Adam Rittenberg: Yes, Greg, Michigan State's strength in the secondary is the difference between those teams. The Spartans have the most dynamic lineman of the two squads in end William Gholston, but Penn State has an edge at linebacker with Gerald Hodges and Michael Mauti leading the way. Michigan State's secondary, led by cornerback Johnny Adams, gives it an edge. Michigan State has recruited and developed defensive backs extremely well under head coach Mark Dantonio. Players like safety Isaiah Lewis and corner Darqueze Dennard could have big years this fall. Penn State has some nice pieces in Malcolm Willis and Stephon Morris, but the overall depth is a concern.
Fake Harry Husker writes: Adam, I challenge the vast and far reaching tentacles of the mothership at ESPN to find just ONE former or current player from Nebraska that feels that they were mistreated in any fashion by Ron Brown due to his religious views. Have any of the kids that he has coached thru the years actually been impacted in a negative manner by Ron Brown? Does Ron Brown actually discriminate on the basis of a players sexual orientation? I challenge Wojo or any pundit at ESPN to sit down and interview former or current players to find out if Ron Brown is actually a "bigot" that forced his beliefs down their throats. As with any story, there are two sides that need to be told. It is unfair and frankly untolerable that ESPN continues to only tell one side of the Ron Brown story. Take the challenge, Adam, and interview those former and current players and provide the quotes that detail the terrible bigoted ogre that is Ron Brown.
Adam Rittenberg: Harry, I don't think the issue is whether Brown discriminates against his players. From what I know, his players love him and regard him as an excellent figure in their lives. It's not about them. The question is whether Brown, as an employee of a state institution and a member of a high-profile football program, should be using his position to trumpet his views on a controversial topic as much as he does. No one cares if Brown is in the private sector and wants to voice his views. But the reason he gets all these opportunities to voice his opinion is because he's a longtime Nebraska football assistant coach, plain and simple. There's definitely a question about whether he's abusing that position.
Wes from Indianapolis writes: Do you agree with my thinking that Indiana can be a much improved team and still not win a B1G game again this season? It would appear that their "talent equal" opponents are all road games this season (NW, Illy, and Purdont, with the possible exception of Iowa) and all the "only talent equal would be those carrying the water bucket" opponents are all home games (Sparty, Bucky, and Wisky) Do you concur or have I suffered through too many bad seasons? Thank you for all your good work.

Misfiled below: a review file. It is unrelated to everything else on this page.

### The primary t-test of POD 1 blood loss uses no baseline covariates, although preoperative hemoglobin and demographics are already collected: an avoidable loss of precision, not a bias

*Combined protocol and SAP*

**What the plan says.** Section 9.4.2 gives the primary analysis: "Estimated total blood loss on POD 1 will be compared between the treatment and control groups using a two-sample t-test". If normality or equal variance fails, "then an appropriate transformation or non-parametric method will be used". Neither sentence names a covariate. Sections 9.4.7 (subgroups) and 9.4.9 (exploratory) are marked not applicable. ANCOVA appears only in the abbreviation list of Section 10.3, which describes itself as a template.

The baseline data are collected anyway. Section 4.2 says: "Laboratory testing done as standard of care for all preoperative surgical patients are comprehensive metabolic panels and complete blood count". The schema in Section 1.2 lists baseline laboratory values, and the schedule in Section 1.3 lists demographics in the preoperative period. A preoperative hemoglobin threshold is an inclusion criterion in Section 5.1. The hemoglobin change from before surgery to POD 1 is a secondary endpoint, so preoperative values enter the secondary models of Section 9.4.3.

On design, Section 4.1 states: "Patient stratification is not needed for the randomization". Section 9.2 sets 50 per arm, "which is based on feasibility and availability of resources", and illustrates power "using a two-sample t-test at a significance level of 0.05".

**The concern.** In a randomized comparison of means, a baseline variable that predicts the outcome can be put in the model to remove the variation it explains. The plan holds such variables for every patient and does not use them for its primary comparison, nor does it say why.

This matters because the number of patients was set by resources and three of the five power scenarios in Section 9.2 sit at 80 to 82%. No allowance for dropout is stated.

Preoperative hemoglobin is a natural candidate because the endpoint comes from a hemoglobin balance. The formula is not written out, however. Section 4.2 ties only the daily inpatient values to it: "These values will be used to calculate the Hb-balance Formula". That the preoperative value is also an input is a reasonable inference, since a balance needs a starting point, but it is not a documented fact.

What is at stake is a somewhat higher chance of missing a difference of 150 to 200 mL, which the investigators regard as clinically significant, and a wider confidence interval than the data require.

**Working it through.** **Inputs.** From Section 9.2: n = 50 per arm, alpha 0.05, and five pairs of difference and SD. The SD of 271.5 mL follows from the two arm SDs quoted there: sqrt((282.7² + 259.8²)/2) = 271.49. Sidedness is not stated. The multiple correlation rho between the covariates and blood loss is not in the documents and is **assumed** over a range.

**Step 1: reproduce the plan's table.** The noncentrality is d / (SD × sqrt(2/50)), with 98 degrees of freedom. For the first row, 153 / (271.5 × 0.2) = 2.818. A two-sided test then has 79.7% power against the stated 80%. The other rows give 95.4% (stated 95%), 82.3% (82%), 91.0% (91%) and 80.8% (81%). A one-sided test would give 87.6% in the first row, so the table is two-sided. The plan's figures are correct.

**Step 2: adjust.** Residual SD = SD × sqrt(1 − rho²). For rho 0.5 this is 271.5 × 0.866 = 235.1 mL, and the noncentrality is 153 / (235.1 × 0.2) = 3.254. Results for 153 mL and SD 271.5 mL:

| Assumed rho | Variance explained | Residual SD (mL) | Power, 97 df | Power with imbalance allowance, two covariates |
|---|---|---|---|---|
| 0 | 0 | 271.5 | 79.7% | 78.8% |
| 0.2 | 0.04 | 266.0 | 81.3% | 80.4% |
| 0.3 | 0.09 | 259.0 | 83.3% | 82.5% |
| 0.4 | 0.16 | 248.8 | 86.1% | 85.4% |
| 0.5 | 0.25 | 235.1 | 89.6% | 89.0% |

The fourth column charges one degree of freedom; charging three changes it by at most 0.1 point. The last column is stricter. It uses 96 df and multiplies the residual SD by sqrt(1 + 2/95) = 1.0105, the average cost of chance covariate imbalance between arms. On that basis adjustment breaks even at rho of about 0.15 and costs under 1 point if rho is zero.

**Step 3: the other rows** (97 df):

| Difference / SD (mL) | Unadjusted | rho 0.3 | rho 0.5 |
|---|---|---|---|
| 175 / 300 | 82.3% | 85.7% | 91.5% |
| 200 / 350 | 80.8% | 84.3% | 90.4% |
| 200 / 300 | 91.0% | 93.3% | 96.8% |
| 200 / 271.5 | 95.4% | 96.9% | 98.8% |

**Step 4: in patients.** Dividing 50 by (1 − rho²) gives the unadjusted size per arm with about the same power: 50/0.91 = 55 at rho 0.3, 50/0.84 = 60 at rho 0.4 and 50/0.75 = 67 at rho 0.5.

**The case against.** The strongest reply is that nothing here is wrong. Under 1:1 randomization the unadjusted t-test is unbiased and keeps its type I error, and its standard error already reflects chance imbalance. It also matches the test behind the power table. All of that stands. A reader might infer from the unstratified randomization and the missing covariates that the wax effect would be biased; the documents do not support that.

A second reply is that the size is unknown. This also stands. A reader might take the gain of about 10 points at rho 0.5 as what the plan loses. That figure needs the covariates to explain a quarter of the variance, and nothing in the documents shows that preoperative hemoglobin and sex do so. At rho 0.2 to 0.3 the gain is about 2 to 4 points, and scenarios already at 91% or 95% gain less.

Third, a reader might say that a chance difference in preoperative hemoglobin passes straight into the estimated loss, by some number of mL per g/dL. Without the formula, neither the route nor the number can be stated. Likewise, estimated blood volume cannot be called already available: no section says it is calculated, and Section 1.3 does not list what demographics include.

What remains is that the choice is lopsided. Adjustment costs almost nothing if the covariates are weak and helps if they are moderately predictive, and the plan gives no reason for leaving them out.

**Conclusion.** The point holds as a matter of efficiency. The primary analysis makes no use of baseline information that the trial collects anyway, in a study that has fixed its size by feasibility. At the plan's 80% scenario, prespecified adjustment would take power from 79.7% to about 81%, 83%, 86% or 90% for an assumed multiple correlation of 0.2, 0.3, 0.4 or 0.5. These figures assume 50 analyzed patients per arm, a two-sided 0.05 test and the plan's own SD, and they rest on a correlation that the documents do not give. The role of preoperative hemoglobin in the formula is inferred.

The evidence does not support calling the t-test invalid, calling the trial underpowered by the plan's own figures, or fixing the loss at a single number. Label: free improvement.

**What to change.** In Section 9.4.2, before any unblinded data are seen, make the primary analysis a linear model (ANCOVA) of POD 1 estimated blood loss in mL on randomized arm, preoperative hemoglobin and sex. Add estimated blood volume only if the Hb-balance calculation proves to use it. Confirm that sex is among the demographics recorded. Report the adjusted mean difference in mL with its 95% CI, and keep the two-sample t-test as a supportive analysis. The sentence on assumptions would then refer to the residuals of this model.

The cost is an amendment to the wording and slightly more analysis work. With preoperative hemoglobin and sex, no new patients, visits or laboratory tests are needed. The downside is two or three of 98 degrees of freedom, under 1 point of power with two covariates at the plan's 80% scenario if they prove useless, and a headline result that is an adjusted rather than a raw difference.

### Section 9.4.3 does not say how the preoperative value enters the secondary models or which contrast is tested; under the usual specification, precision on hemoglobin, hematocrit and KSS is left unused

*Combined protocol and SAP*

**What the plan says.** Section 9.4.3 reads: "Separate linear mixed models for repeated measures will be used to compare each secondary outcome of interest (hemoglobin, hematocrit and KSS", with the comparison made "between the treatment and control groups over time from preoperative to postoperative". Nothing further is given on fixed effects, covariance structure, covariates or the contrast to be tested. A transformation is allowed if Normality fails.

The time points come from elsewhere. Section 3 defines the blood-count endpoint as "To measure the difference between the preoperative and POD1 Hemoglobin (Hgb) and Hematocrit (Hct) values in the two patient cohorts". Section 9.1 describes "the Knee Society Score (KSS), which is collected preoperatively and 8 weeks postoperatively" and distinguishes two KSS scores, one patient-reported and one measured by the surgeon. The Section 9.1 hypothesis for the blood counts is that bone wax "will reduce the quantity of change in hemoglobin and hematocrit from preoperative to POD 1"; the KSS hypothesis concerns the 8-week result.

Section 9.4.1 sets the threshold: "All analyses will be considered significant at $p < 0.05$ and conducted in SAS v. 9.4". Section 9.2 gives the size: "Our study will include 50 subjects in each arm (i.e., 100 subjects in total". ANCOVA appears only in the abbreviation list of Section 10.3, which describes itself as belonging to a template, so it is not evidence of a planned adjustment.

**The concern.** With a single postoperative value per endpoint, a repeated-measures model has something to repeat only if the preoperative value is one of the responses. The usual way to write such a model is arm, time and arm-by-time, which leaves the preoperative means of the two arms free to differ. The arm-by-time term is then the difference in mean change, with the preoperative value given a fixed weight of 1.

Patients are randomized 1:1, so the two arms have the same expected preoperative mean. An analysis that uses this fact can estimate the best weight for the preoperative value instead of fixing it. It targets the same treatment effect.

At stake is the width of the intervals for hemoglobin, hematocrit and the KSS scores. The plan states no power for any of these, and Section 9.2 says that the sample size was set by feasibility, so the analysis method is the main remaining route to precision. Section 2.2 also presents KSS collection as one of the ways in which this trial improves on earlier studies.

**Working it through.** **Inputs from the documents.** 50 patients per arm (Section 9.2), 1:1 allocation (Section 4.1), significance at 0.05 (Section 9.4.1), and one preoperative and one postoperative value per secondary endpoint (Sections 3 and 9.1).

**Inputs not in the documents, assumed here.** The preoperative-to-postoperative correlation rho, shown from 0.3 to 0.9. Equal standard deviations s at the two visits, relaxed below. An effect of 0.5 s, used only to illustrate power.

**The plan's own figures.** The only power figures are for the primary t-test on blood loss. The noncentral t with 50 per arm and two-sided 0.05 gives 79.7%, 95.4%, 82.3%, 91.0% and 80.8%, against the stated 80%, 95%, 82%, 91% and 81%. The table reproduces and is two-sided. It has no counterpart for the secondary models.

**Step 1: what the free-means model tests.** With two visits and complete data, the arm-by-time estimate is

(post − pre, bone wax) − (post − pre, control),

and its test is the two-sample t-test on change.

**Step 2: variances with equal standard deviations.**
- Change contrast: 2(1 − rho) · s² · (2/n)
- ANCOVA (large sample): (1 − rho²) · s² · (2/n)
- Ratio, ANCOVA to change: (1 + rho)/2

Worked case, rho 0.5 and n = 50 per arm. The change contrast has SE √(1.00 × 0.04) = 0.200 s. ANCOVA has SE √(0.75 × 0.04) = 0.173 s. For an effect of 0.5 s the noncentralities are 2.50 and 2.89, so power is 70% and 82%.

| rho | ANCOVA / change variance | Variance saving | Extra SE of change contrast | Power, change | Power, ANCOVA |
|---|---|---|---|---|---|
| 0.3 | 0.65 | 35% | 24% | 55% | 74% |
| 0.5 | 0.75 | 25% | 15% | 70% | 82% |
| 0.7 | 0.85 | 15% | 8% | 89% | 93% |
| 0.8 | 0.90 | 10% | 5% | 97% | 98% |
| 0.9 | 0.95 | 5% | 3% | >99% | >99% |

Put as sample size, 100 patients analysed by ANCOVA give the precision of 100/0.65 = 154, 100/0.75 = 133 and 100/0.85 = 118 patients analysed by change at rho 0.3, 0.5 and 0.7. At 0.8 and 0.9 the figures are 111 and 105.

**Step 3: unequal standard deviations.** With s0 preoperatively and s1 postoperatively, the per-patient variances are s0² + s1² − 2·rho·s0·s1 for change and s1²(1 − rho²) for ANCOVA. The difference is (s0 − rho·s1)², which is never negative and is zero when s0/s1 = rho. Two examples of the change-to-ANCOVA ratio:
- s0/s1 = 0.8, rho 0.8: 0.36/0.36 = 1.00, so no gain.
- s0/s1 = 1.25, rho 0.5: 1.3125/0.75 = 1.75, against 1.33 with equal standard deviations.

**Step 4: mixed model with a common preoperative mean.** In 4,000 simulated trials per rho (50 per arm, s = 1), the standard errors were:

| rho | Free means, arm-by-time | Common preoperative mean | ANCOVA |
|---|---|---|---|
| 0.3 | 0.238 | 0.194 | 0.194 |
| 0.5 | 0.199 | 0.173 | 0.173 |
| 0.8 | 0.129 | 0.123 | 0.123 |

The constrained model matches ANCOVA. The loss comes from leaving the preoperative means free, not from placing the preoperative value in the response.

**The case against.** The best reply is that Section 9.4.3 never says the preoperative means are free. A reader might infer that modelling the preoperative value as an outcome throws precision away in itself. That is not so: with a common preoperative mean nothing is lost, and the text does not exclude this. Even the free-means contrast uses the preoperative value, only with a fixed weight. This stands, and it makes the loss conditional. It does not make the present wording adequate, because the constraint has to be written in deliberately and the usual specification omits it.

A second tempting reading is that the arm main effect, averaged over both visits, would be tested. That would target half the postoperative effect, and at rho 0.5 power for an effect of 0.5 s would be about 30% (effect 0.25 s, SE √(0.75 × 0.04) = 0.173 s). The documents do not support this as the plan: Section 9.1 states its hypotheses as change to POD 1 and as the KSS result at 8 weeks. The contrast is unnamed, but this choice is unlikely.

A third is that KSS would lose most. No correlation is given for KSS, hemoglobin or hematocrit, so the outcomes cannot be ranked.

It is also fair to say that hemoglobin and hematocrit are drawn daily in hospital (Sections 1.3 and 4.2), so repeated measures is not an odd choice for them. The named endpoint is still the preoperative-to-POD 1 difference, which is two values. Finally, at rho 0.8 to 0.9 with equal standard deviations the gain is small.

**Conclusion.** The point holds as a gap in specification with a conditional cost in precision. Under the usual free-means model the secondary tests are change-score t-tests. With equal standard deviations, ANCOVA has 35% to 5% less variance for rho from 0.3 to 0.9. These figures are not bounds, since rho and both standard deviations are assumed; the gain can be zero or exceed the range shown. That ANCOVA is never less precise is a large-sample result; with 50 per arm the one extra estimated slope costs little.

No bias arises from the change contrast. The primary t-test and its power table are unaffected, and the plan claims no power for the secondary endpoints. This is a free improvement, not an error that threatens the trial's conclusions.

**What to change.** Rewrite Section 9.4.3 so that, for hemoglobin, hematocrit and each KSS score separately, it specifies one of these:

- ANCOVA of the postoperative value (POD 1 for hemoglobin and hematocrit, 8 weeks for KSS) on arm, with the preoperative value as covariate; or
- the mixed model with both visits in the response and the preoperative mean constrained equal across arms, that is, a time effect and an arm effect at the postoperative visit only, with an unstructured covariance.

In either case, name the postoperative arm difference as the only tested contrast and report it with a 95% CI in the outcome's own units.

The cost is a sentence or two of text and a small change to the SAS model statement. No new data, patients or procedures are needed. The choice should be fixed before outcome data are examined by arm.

Adam Rittenberg: Wes, while another winless Big Ten campaign is possible, I think the Hoosiers break through this year. It's never easy to win on the road, but Evanston, Champaign and West Lafayette aren't the most hostile venues in the Big Ten. Indiana will put up points this year. The question, as always, is whether the Hoosiers can stop anyone on defense. If the defense takes just a few steps toward respectability, Indiana should be able to get over the hump in one or more of those games. That said, the home schedule looks challenging, especially if Iowa improves on its performance from 2011. Remember that Indiana came very close to beating Iowa in 2010 in Bloomington, and Wisconsin wasn't overly dominant in its last trip to Memorial Stadium.
Steve from Washington D.C. writes: Hey Adam, I have a proposal for the playoff system that I don't think anyone has mentioned yet. Why can't the two semifinals be played the week after the conference championships, and before the bowls are selected? That way the losers of the semifinals could still be selected for BCS bowls, and the winners would play in a real national championship game. I just think this would preserve the tradition of having every top team in a bowl, while having a true national champion selected by a playoff system. It would also preserve the B1G/Pac-12 Rose bowl if neither has a team in the national championship. What do you think?
Adam Rittenberg: Steve, while this would be great, I think the push back would be conflicts with final exams. I know some schools on the quarter system have finals the second week of December, and there's no way the presidents would approve a plan that would have football teams practicing during finals week. It wouldn't be as big an issue for schools on the semester system, but because you have finals taking place anywhere between, say, Dec. 7 and Dec. 23, depending on the school, it really takes that time frame out of consideration. We can roll our eyes and say the academics excuse is merely convenient for the presidents to protect their beloved bowls, but the reality is they will never go for something where teams are practicing during finals week.